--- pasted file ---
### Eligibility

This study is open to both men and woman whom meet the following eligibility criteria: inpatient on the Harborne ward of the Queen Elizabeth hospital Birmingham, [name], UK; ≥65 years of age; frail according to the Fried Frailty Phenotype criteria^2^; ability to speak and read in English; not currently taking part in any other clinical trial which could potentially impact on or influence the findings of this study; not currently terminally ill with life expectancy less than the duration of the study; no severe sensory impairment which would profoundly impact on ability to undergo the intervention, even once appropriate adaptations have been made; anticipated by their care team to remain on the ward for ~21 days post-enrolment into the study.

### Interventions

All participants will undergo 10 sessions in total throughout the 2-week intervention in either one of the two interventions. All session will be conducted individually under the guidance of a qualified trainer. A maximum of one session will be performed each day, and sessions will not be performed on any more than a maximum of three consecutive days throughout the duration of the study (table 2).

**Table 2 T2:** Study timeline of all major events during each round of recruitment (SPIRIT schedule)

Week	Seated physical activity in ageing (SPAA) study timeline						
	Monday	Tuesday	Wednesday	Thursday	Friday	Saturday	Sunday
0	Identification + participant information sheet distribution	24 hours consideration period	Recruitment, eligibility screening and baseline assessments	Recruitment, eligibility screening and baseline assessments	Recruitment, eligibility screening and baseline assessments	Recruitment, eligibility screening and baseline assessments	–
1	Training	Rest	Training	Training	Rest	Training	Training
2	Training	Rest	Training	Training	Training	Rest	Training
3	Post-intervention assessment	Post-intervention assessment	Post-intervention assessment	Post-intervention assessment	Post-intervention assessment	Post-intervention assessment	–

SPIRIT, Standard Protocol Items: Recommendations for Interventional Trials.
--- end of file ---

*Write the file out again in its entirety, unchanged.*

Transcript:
### Eligibility

This study is open to both men and woman whom meet the following eligibility criteria: inpatient on the Harborne ward of the Queen Elizabeth hospital Birmingham, [name], UK; ≥65 years of age; frail according to the Fried Frailty Phenotype criteria^2^; ability to speak and read in English; not currently taking part in any other clinical trial which could potentially impact on or influence the findings of this study; not currently terminally ill with life expectancy less than the duration of the study; no severe sensory impairment which would profoundly impact on ability to undergo the intervention, even once appropriate adaptations have been made; anticipated by their care team to remain on the ward for ~21 days post-enrolment into the study.

### Interventions

All participants will undergo 10 sessions in total throughout the 2-week intervention in either one of the two interventions. All session will be conducted individually under the guidance of a qualified trainer. A maximum of one session will be performed each day, and sessions will not be performed on any more than a maximum of three consecutive days throughout the duration of the study (table 2).

**Table 2 T2:** Study timeline of all major events during each round of recruitment (SPIRIT schedule)

Week	Seated physical activity in ageing (SPAA) study timeline						
	Monday	Tuesday	Wednesday	Thursday	Friday	Saturday	Sunday
0	Identification + participant information sheet distribution	24 hours consideration period	Recruitment, eligibility screening and baseline assessments	Recruitment, eligibility screening and baseline assessments	Recruitment, eligibility screening and baseline assessments	Recruitment, eligibility screening and baseline assessments	–
1	Training	Rest	Training	Training	Rest	Training	Training
2	Training	Rest	Training	Training	Training	Rest	Training
3	Post-intervention assessment	Post-intervention assessment	Post-intervention assessment	Post-intervention assessment	Post-intervention assessment	Post-intervention assessment	–

SPIRIT, Standard Protocol Items: Recommendations for Interventional Trials.